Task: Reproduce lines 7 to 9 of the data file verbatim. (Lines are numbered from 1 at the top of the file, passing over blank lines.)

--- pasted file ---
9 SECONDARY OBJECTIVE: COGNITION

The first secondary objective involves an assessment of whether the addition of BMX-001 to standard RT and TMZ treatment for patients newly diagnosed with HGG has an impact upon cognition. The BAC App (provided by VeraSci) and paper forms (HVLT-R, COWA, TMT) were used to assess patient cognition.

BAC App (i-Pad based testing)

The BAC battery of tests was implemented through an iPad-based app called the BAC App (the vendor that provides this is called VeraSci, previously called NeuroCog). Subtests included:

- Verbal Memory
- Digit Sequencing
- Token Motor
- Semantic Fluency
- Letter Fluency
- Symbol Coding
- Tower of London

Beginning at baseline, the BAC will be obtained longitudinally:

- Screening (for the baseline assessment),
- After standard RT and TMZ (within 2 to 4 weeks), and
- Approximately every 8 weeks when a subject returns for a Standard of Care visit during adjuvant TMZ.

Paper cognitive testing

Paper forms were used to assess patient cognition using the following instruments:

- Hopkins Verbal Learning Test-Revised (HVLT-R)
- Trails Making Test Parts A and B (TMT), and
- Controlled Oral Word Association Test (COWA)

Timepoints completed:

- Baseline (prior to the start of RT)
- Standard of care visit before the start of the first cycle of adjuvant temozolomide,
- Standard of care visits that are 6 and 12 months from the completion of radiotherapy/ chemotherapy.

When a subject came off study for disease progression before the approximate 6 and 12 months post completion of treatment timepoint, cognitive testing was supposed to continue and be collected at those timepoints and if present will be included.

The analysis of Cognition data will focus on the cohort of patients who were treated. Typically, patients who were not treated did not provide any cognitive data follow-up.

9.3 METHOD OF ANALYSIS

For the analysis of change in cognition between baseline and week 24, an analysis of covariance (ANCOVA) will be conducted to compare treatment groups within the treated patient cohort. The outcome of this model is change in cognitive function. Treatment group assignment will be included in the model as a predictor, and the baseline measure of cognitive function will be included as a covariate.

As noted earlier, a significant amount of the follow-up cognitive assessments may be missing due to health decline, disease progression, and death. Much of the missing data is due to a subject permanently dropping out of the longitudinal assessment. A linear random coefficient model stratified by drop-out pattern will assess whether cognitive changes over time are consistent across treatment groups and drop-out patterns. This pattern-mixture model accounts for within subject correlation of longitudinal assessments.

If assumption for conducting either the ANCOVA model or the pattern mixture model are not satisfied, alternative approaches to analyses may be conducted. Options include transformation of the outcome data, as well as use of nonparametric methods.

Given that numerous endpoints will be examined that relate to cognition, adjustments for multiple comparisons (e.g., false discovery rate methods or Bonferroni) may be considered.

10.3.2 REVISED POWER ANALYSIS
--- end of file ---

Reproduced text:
- Token Motor
- Semantic Fluency
- Letter Fluency